One of the deepest problems in our world is the problem of the human heart. If there were no greed, jealousy, anger, covetousness or any other sin, the world would be a much better place. If we truly loved one another and treated each other with respect, the world would also be a much better place. Unfortunately, this will be wishful thinking unless and until we put others first instead of ourselves. This will be wishful thinking unless and until we seek God’s will for our lives
Wisdom is more than understanding something intellectually. Wisdom must be demonstrated in our Christian lifestyle. Wisdom must be pure, peaceable, gentle, willing to yield, full of mercy and good fruit, without hypocrisy or partiality, and show true justice. This type of wisdom comes only from God. James is concerned with our ability to understand the truth of God’s Word and live it by faith. We do these things by submitting to God, denying ourselves, taking up our crosses daily and humbling ourselves before God. When we humble ourselves before God, we grow closer to him, and when we grow closer to him, offering forgiveness becomes easier over time, our faith will increase and our concern for the spiritual conditions of others will expand. Heavenly wisdom is full of sacrificial earthly action. We must use our circle of influence or friends to make a difference for God. After all, wisdom is not what we know but what we sow.
The main way we humble ourselves before God is through prayer. God makes us ask for what we want and need, even though he already knows what we need and want. He makes us ask because he wants to have fellowship with us, and the only way he can have fellowship with us is for us to talk to him through prayer. Those who humble themselves before God and trust him to provide for their needs will receive his grace. That grace will give us the desire and ability to obey God and respond in a way that pleases him.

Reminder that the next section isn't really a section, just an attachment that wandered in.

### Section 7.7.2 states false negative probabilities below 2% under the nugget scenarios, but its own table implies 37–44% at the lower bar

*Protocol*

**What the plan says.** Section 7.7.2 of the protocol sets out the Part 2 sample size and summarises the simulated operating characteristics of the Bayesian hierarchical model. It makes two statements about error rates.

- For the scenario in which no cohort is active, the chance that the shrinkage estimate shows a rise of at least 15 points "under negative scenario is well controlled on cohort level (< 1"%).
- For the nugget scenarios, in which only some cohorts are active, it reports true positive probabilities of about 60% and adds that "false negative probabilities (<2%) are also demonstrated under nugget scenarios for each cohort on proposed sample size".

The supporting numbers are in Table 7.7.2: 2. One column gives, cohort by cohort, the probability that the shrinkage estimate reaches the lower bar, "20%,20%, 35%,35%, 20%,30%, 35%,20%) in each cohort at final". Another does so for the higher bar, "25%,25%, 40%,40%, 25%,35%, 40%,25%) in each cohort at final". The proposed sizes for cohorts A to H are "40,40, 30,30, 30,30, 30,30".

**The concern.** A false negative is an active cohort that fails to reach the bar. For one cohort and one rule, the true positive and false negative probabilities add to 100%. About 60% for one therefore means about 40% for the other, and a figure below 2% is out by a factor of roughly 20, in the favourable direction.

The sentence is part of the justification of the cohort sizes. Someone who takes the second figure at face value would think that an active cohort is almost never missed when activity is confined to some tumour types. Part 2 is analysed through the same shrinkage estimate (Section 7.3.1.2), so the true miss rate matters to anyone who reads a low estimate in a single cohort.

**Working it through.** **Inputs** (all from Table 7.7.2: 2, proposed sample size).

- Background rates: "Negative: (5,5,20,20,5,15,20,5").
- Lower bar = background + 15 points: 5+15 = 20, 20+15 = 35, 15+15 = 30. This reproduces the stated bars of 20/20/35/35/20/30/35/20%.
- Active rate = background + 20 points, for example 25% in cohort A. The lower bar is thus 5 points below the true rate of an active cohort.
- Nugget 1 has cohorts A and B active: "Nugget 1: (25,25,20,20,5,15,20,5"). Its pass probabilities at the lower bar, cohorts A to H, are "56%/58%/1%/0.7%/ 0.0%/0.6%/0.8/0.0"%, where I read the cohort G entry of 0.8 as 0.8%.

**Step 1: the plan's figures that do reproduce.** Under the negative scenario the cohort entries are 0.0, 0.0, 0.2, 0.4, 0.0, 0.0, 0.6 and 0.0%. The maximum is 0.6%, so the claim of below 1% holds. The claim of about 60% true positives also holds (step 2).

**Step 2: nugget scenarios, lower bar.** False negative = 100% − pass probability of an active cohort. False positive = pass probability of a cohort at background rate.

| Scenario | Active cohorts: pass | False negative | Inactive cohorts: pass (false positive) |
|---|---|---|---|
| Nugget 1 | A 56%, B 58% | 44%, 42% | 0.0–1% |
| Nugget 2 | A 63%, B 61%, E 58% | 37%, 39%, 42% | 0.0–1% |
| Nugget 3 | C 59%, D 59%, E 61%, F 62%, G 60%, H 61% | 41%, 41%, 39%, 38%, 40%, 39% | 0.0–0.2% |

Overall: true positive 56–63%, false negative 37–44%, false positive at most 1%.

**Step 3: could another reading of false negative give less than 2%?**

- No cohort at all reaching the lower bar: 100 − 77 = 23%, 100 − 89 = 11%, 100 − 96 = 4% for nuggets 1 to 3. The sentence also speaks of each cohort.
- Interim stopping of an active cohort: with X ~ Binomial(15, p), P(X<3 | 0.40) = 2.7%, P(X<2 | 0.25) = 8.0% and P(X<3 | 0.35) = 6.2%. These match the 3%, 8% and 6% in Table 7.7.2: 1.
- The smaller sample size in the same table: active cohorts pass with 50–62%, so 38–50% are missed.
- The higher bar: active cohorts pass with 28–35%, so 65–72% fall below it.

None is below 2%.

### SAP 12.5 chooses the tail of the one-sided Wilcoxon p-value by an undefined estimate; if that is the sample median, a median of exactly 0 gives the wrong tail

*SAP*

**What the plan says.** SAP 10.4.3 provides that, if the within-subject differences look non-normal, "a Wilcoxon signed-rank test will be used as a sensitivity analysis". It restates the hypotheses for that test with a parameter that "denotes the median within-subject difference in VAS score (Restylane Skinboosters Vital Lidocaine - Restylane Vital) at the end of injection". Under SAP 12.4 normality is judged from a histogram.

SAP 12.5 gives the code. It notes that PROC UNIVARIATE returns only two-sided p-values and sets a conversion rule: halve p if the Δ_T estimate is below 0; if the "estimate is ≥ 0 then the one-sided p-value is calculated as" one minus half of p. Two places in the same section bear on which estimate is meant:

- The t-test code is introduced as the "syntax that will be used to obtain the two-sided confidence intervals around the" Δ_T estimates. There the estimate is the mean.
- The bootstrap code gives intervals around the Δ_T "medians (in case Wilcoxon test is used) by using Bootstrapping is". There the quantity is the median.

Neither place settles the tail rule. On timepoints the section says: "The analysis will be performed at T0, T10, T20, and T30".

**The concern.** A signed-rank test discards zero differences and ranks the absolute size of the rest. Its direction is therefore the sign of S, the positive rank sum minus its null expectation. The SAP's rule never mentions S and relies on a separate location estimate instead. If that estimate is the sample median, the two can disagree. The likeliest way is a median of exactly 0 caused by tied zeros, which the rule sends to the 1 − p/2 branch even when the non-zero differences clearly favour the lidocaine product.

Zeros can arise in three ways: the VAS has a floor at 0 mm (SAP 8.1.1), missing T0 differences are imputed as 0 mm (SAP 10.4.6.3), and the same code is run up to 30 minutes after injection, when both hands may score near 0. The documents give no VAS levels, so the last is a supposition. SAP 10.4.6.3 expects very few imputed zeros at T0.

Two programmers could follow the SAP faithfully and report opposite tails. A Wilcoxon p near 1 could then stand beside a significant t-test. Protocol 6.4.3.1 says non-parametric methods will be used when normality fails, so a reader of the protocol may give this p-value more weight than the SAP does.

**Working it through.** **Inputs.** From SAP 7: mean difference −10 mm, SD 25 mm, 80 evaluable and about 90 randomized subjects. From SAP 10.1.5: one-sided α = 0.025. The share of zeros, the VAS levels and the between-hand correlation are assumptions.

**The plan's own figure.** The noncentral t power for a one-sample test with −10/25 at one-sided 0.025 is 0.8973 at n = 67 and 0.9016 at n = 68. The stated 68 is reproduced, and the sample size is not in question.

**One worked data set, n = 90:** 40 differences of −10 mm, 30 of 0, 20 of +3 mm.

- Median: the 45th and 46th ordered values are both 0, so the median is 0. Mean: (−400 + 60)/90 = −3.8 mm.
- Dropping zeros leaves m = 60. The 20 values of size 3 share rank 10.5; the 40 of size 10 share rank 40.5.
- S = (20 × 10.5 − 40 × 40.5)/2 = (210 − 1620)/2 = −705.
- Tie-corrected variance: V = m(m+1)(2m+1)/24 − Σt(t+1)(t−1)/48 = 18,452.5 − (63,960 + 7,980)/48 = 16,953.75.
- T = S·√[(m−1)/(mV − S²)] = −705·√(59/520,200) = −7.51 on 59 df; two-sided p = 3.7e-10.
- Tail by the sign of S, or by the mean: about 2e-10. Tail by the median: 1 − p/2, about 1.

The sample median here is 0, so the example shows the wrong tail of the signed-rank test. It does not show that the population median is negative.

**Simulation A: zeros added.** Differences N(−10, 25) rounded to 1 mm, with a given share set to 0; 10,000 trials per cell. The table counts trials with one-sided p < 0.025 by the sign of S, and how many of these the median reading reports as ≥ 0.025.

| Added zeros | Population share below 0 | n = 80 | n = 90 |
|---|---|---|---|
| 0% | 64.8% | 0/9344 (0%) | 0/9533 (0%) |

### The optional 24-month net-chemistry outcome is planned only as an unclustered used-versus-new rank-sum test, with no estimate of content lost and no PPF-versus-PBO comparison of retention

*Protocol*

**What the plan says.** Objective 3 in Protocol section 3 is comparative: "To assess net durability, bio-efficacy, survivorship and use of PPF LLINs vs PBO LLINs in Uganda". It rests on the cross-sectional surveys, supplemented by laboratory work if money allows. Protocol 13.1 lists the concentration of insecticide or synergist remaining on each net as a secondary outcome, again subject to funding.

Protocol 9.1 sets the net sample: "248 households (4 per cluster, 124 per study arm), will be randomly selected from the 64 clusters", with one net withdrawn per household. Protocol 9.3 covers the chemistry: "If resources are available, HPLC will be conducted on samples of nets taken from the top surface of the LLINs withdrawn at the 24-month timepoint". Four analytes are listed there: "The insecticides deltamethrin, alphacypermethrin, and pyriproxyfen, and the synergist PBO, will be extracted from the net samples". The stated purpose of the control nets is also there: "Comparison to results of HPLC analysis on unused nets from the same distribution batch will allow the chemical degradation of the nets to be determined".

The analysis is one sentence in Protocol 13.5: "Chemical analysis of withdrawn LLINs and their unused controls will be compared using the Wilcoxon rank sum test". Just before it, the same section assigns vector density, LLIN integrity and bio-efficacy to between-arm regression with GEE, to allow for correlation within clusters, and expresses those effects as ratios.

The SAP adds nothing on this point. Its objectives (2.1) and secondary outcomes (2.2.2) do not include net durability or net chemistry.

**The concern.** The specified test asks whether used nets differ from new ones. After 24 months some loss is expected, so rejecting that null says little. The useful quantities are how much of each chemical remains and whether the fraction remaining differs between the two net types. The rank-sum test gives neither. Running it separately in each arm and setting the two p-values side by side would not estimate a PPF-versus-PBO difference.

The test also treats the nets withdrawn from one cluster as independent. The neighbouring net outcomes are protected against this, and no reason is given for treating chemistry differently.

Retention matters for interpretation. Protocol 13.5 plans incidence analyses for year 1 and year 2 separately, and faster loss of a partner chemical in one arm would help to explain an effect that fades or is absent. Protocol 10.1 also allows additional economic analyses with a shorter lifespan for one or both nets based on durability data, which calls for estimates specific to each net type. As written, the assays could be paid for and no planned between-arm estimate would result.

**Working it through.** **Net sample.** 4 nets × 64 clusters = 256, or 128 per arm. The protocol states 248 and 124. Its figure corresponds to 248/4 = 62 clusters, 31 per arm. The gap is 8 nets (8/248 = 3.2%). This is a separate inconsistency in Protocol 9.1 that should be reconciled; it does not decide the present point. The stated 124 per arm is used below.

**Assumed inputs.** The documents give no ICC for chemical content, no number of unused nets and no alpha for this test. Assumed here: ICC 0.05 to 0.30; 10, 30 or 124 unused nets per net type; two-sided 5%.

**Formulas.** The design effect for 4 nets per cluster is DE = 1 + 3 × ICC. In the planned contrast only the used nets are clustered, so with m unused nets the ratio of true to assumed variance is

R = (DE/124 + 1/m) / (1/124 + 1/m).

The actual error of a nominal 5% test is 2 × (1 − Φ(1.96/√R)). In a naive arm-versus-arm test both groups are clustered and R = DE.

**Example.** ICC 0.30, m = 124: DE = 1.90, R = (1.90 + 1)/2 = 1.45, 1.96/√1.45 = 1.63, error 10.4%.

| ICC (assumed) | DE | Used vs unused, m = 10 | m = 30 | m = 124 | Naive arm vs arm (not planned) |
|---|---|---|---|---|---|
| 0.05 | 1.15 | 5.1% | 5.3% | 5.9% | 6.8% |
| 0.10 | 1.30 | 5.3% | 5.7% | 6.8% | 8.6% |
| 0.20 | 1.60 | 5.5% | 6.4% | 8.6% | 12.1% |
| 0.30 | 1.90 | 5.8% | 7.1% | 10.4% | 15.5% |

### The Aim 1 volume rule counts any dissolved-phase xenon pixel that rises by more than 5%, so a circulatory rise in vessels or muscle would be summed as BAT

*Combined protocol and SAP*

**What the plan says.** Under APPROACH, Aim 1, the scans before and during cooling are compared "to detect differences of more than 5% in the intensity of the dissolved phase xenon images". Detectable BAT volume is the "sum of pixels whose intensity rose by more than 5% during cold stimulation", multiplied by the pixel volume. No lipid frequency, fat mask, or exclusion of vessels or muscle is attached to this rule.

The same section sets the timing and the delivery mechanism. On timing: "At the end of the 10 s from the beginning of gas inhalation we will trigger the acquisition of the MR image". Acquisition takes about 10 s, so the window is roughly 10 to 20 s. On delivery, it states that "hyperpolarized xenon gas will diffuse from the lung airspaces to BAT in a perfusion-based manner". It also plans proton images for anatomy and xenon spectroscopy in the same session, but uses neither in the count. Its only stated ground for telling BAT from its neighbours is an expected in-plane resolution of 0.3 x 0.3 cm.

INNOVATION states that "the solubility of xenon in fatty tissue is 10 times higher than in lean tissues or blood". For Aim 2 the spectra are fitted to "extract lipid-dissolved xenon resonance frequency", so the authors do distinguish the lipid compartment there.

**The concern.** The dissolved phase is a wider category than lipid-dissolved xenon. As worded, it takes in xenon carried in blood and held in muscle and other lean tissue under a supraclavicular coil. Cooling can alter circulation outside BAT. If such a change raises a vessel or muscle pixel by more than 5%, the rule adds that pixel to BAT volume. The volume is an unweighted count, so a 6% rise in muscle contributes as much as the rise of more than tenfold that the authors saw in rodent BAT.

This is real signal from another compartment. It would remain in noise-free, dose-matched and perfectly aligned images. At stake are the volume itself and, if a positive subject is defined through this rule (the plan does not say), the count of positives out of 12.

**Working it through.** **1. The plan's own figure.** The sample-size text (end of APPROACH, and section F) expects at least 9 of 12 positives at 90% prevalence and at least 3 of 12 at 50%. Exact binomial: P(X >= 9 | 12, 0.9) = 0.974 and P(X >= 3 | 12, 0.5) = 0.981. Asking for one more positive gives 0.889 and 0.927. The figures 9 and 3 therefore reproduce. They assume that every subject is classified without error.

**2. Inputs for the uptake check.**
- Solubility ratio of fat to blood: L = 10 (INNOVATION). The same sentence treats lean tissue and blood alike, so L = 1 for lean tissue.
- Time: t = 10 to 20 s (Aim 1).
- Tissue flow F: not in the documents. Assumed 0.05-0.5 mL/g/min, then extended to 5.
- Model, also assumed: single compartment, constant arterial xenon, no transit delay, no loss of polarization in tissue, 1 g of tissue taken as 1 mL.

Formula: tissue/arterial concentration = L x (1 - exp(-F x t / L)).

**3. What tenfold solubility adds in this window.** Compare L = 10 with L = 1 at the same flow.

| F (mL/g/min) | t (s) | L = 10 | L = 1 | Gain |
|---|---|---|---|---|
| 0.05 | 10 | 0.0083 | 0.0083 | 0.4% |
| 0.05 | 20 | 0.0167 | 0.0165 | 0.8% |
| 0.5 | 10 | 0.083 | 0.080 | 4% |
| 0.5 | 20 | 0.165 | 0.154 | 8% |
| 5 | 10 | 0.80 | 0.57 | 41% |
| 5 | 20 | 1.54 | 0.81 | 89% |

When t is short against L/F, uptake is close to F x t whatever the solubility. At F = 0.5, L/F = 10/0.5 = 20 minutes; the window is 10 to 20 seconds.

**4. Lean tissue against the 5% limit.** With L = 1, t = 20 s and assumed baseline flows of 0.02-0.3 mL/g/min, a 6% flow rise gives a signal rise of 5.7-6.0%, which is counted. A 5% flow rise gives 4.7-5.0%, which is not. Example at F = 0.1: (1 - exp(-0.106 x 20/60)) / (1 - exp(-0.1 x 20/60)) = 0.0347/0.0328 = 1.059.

Prayer is the lifeblood of our relationship with God, but sometimes we have questions about its power and effectiveness. We will find the answers to those questions when we take them to God, study the Bible for answers and talk to a trusted spiritual mentor. Some of these answers will cause us to question the motives behind our prayers.
God is very concerned with those motives. He’s interested in the state of our hearts. We need to check our motives from time to time. James points out that there are two problems in prayer lives-lack of prayer and wrong motives. Believers don’t get what they ask for when they do not ask or when they ask with selfish motives. Some of us have promised God that we will walk closely with him or that we will spend time in his word only to find that we became busy or tired and therefore broke those promises. We became disappointed with life’s circumstances, so we gave up on the promises we made.
Resisting the devil means that we have submitted to God, and that means going to his word as written in the Bible to counteract our earthly thoughts, feelings and wants. If we obey his word, he will draw near to us, and when that happens, wars will cease. We will not be at war with God, so we will not be at war with ourselves or with others. Prejudice, bitterness, anger and hatred will be uprooted at the foot of the cross. We as Christians must not have any of these things in our hearts because we are all sinners in need of a Saviour in spite of our differences.
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- David Jeremiah, “Defeating Temptation.” Retrieved from firstname.lastname@example.org
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- Pastor Ed Young, “Make the Most of Your Opportunity.” Retrieved from Christianity.firstname.lastname@example.org
- Michael Youssef, Ph.D., “Coming Back to the Cross.” Retrieved from email@example.com
- Stormie Omartian, “Maturing in Prayer.” Retrieved from Crosswalk@crosswalkmail.com
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- Steve Arterburn, “Fellowship with God.” Retrieved from Christianity.email@example.com